On a hill at the Keene farm is a copse, mostly beeches, their twisted roots covered in moss, the spaces between them filled with ferns. Nippy Keene’s daughter, Allison, five years old, her pockets full of walnut shells, sneaks from tree to tree, placing the shells in nooks beside the roots, in case a fairy might need a place to stay.
She chose the copse because she found a fairy ring that morning, a perfect circle of mushrooms white, where fairy feet had trod and danced while Allison slept in the night. A child will see wonderful things when standing inside a fairy ring, but I cannot write what things she saw; I would not break a spell that lingers still, and such delights must be kept to heart.
While she places the shells, her father, Nippy, waits in the sun, too far away to scare the wee creatures, an unlit cigar in his mouth, his rough hands wiping the sweat from his brow. The fence needs mending and the grass wants mowing and there are a hundred other things to do, but he waits patiently because he is her father. That is what fathers do. And though Nippy does not understand the ways of little girls, he understands that Allison must stand inside the ring. When she has finished, he takes her hand and they walk home together.
“I love you, Daddy,” she says.
Perhaps she did not put the shells in their proper place on that distant day, or her scent had lingered, or the shells were not the fairy sort and fairies preferred another place to dwell. Maybe, because she knew little of fairy ways, she put the shells where they remained undiscovered, empty homes that would not know the high-pitched buzz of fairy wings. But I can see the thing she saw, that walnut shells would be a pleasant place to lie, snug inside the nut-brown curve, the holes that squirrels had nibbled like little windows through which fairies could greet the day, before they stretched their wings and flew away.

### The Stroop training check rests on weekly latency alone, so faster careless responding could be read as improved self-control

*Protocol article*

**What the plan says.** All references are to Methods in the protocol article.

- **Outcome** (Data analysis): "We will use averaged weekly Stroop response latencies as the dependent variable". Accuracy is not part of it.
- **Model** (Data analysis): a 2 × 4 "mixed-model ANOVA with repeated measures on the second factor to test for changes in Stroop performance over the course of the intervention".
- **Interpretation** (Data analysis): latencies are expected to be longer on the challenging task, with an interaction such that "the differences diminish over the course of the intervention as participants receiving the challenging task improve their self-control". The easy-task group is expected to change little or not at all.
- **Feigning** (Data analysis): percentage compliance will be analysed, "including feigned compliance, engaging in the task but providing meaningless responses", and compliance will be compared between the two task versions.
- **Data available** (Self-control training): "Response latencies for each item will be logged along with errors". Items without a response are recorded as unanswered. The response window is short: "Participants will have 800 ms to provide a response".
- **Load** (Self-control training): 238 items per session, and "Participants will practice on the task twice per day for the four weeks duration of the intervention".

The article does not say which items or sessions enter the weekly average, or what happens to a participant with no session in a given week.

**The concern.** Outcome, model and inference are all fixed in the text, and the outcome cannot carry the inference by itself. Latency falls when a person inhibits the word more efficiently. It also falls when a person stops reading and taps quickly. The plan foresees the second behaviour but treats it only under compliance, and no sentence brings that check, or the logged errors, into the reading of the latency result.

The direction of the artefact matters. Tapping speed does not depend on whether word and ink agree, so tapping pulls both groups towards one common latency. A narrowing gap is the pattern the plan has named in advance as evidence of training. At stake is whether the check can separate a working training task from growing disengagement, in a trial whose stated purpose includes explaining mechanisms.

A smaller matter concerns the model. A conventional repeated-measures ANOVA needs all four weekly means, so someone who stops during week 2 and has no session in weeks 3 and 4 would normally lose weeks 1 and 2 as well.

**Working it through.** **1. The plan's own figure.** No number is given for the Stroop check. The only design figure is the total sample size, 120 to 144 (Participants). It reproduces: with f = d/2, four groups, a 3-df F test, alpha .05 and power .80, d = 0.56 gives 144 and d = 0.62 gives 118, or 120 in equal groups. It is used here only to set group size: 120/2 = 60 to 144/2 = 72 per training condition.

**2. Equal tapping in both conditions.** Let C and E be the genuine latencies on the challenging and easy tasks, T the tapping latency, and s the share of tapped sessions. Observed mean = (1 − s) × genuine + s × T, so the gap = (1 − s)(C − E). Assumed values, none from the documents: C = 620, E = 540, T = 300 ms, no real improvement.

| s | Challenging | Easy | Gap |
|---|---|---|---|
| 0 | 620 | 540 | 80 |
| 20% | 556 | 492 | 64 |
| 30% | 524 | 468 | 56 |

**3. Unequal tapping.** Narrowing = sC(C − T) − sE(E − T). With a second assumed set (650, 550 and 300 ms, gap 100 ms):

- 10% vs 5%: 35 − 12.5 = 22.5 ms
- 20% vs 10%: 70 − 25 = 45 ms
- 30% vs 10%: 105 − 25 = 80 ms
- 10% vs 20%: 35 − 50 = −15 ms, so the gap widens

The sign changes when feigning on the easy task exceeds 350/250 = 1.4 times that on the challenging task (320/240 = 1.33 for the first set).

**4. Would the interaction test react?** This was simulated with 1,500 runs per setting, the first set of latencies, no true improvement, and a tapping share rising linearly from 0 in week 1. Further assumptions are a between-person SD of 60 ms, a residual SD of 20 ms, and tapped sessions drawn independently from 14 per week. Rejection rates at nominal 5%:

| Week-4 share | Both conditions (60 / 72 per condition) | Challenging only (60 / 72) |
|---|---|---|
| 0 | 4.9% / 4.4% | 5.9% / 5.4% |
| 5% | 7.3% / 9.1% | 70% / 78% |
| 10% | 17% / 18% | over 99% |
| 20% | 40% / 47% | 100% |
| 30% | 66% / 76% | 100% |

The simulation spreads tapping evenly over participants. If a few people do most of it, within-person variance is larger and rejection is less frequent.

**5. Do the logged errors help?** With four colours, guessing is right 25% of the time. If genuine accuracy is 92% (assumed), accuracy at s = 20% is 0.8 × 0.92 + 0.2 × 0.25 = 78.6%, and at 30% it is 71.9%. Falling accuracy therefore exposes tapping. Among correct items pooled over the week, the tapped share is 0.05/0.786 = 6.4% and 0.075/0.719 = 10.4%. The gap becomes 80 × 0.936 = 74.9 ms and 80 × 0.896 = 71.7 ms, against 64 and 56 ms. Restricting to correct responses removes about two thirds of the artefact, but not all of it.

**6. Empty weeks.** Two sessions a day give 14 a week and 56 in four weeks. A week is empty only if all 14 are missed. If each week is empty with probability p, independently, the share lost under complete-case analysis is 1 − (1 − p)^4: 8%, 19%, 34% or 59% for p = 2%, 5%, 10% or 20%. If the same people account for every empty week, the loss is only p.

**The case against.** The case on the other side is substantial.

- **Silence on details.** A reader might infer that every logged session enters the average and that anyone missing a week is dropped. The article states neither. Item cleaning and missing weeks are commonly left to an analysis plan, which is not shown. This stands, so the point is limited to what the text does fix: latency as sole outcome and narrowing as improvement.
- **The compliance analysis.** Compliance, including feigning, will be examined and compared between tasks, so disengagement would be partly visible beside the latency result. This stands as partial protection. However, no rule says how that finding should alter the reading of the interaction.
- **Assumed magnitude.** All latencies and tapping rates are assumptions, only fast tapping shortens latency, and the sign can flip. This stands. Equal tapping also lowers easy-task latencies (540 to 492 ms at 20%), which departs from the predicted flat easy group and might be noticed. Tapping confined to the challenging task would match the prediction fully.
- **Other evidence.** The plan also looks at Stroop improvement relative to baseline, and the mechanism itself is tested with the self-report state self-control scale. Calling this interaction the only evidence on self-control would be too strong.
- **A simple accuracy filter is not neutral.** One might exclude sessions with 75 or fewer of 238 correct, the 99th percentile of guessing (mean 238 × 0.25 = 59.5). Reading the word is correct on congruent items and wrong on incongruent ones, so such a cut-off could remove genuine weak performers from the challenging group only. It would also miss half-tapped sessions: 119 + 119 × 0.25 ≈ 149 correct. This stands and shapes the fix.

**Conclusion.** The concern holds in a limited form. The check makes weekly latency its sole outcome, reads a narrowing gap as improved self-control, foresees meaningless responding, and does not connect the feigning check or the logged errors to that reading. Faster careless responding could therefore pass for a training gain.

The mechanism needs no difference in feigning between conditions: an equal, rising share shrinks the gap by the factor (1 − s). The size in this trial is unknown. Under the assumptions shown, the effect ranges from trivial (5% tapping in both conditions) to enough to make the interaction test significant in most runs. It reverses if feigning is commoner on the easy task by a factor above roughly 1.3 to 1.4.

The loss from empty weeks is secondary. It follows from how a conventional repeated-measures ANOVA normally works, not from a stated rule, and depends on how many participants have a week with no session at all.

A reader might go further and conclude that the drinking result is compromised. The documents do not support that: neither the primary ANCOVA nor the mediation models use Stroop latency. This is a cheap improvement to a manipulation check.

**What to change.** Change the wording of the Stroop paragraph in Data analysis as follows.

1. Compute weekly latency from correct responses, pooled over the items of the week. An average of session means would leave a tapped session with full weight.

Allison is grown now and lives in a house near Nippy’s land, a house they framed and roofed and wired and walled together with their hands. When they had finished and put their tools away and stopped to look at their work, for a moment Nippy held her close.
“I love you, Daddy,” she said as he walked away.
“Do you remember the walnut shells?” he turned and asked, unaware that she held several in her pocket.
She had placed them there earlier that day, after noticing a promising spot in the shade of a shrub, a place that a fairy might wish to stay.
If the vast expanse of creation is beyond our understanding, so is the unbounded imagination of a child, for who else can take a place so small and dream a world of such delight? I know what happens when we stop placing walnut shells; we call it maturity, and we give it some things that we should keep.
IMAGE CAPTION: It’s a cute story but few fairies would fit inside a walnut shell. Most fairies overeat, growing fatter each year until they can no longer fly, which makes them easy prey. Have you ever noticed a pair of gossamer wings lying on the ground? You probably thought they were from an insect, such as a dragonfly or a beetle. Wrong. Most likely, they were all that remained of an obese fairy eaten by a predator. Now you know why fairies (and children) should exercise more and eat less.